Where the waters meet (for a cappella SATB choir, 2011) was commissioned by the Sydney-based choir, Joubert Singers, conducted by Rachelle Elliott, to celebrate the sesquicentenary of Hunter’s Hill Council. The work is based upon a poem of the same name by the Sydney-based poet and chorister, Elizabeth McGeorge.
Comprising three sections, the poem paints a vivid picture of Mookaboola, a place “where two rivers meet the tide.” The poem commences with a depiction of Mookaboola as home to the Wallumedegal or snapper fish tribe. Casuarinas, or goomun, sing and sway in the breeze, while gently lapping water caresses the shore. Children catch fish with their mothers, while young men make spears and hunt with their brothers. In setting these words, I have used what I call an ‘island-style’ harmony, combined with a pedal note or drone.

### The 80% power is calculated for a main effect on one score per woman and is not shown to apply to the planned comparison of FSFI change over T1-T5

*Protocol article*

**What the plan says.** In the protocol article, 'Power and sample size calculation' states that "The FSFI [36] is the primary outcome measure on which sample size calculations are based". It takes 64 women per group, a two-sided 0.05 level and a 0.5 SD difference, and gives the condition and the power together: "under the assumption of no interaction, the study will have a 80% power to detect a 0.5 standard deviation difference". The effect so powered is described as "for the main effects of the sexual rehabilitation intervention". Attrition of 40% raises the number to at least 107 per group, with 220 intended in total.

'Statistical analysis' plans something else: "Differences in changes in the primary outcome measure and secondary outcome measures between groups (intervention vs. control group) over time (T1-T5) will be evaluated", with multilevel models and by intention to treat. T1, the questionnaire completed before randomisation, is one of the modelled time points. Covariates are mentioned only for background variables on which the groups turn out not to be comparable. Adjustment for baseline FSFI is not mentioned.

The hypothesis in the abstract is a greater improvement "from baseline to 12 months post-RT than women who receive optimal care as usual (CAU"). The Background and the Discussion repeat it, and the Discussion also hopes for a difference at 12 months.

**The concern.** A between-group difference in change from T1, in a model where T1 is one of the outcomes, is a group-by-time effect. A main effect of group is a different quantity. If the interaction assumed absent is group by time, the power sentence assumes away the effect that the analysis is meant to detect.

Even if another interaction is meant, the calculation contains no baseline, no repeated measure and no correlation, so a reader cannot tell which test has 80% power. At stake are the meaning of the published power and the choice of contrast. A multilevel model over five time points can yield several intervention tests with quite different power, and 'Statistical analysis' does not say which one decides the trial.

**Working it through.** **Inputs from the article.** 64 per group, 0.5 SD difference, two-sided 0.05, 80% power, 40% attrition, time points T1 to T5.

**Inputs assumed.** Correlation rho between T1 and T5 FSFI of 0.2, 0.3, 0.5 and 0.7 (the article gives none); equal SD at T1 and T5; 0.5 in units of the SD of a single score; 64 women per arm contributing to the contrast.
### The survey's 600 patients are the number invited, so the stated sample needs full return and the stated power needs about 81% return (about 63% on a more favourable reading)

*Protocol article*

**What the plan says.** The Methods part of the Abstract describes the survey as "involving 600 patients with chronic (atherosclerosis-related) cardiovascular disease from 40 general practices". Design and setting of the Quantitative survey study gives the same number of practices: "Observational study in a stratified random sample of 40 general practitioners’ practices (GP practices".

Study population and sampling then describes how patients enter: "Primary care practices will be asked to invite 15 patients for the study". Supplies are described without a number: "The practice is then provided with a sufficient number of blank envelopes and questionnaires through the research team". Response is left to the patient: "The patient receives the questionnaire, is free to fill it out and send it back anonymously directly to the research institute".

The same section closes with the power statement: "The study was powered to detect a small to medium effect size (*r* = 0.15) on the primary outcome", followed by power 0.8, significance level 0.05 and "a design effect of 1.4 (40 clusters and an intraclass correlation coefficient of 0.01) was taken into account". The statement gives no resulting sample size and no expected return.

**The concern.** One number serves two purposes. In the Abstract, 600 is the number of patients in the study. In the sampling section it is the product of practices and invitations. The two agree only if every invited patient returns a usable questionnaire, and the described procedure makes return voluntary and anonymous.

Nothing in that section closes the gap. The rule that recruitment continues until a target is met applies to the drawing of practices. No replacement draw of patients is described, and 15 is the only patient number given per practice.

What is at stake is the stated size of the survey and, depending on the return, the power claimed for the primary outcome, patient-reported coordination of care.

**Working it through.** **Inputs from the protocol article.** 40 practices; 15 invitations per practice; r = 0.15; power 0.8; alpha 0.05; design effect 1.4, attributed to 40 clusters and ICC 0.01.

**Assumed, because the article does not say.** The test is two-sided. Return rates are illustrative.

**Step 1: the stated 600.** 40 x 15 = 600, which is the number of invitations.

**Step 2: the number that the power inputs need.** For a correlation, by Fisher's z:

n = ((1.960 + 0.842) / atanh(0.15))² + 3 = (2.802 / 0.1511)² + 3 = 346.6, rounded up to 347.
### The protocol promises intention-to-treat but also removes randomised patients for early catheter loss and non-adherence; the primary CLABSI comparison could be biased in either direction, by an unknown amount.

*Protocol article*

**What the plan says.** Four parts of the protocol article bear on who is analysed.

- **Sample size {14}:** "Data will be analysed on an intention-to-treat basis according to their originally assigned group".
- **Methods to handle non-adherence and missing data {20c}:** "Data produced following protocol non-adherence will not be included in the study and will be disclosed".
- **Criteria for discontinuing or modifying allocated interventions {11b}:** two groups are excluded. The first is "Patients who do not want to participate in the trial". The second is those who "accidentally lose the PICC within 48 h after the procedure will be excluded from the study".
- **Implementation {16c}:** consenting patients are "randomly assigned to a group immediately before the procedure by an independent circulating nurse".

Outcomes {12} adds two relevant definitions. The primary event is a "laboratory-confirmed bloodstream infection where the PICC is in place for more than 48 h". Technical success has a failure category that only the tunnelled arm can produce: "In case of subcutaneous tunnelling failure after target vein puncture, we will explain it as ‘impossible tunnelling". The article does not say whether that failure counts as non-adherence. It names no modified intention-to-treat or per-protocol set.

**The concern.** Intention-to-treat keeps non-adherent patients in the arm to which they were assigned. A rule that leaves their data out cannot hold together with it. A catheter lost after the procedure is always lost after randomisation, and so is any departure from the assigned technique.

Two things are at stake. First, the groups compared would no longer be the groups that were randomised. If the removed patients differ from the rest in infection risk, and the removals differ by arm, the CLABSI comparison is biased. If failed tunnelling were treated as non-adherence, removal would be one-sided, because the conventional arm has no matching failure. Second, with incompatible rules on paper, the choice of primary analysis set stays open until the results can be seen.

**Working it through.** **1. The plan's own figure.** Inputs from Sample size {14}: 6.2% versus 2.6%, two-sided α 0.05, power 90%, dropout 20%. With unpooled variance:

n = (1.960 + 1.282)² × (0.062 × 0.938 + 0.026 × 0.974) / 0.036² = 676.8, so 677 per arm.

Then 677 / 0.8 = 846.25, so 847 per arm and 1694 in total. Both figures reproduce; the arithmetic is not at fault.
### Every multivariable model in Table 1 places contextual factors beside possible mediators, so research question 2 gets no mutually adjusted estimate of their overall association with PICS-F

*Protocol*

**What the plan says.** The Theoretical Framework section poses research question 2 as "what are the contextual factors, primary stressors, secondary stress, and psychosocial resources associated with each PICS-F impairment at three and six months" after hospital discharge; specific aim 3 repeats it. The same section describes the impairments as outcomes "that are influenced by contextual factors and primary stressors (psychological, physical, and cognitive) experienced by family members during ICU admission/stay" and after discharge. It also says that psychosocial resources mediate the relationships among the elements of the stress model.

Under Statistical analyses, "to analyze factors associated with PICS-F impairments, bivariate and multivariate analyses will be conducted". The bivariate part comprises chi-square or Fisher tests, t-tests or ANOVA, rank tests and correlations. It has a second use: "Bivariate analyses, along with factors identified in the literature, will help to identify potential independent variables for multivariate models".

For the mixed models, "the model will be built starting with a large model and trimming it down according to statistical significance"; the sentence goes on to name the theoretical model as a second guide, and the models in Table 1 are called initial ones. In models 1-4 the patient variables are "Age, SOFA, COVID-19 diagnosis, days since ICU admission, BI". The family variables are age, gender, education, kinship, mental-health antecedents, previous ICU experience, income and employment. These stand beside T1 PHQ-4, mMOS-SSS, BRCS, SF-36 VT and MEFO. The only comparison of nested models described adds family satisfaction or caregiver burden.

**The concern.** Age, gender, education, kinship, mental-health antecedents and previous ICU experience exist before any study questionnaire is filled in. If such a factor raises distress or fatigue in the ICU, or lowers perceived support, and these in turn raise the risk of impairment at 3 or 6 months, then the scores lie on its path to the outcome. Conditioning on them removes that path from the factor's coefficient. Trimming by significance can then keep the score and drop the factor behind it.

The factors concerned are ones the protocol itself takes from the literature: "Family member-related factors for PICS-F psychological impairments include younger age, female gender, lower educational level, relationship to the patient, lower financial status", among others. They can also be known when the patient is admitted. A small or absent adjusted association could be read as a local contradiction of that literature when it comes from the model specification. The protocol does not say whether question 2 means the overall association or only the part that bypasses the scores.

The middle section of the poem describes the dramatic changes brought to bear on Mookaboola and the Wallumedegal, following the arrival of the white man. Forest trees make way for farmers’ crops, while slate roofs, church spires and lofty bridges appear. In setting this section of the poem, I frequently juxtapose contrasting choral registers to reflect the drama and emotion of the times.
In my setting of the poem’s final section, the choir sings of Mookaboola today, with its ferry boat of passengers from far and wide – “the French, the Irish and Italian, full of culture’s pride.” The final moments of my setting are intended to reflect the sound of bells, as alluded to in the poem’s final lines:
Can you hear… the bells that ring to bring the people to a home upon a hill,
A sanctuary of peace and beauty that draws us still.
I warmly thank Elizabeth McGeorge for allowing me to set her poem to music. I also extend my gratitude to Joubert Singers and conductor, Rachelle Elliott for commissioning the setting. Last, but not least, a big thank you to all the members of the Hunters Hill Sesquicentenary Choir for giving the work its premiere performance.